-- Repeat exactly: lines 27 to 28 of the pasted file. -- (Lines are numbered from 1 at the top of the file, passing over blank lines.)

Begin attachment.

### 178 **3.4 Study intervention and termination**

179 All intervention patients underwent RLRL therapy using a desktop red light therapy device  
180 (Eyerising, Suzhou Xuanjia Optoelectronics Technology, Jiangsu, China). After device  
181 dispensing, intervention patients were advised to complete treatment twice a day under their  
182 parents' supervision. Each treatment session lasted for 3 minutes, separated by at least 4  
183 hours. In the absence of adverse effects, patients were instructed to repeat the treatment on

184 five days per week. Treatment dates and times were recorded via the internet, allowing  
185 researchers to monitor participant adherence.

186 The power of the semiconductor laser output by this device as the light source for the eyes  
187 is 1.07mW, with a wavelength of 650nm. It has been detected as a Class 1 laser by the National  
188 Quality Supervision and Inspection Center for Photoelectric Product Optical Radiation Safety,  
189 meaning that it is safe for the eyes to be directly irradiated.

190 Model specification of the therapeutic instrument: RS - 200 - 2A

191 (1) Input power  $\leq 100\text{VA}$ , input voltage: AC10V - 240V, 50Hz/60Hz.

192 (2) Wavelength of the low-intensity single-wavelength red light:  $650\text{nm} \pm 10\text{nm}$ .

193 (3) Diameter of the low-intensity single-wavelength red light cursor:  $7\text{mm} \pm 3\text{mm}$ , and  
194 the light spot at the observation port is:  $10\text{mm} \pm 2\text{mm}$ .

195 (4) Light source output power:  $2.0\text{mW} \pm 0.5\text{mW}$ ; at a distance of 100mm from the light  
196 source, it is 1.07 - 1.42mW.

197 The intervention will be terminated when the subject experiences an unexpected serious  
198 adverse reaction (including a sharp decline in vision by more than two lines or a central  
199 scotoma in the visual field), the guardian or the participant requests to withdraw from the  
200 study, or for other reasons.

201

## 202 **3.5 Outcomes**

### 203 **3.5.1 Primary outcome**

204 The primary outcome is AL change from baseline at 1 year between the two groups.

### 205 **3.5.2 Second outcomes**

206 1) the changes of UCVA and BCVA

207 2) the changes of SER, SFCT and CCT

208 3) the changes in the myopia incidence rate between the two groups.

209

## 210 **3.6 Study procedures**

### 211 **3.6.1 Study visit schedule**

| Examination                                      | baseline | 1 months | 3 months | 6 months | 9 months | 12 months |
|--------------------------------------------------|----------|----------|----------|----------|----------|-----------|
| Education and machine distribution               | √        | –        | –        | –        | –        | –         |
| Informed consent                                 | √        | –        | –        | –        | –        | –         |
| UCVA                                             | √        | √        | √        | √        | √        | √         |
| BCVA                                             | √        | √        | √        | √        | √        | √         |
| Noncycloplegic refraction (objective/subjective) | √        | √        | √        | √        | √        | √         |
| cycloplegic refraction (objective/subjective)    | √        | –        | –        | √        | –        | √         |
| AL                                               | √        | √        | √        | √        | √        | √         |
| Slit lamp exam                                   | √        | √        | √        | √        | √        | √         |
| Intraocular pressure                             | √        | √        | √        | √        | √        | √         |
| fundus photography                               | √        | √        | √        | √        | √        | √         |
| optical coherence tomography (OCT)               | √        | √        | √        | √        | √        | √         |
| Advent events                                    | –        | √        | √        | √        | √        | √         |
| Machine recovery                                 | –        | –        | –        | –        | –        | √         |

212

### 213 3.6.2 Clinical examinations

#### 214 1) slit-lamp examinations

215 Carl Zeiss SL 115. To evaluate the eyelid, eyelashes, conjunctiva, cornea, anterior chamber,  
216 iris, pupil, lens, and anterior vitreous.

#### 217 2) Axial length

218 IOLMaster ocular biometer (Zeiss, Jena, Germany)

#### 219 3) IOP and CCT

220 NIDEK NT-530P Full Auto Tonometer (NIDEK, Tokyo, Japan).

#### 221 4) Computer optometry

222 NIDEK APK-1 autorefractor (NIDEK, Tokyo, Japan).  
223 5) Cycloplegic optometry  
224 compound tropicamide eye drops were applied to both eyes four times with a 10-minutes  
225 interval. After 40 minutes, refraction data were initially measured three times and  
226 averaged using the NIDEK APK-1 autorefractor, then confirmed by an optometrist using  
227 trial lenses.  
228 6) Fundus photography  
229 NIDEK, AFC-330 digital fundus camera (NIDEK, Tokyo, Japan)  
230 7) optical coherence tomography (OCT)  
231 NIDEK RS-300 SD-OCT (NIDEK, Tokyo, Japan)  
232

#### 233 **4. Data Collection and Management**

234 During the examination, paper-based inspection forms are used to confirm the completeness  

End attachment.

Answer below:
204 The primary outcome is AL change from baseline at 1 year between the two groups.

### 205 **3.5.2 Second outcomes**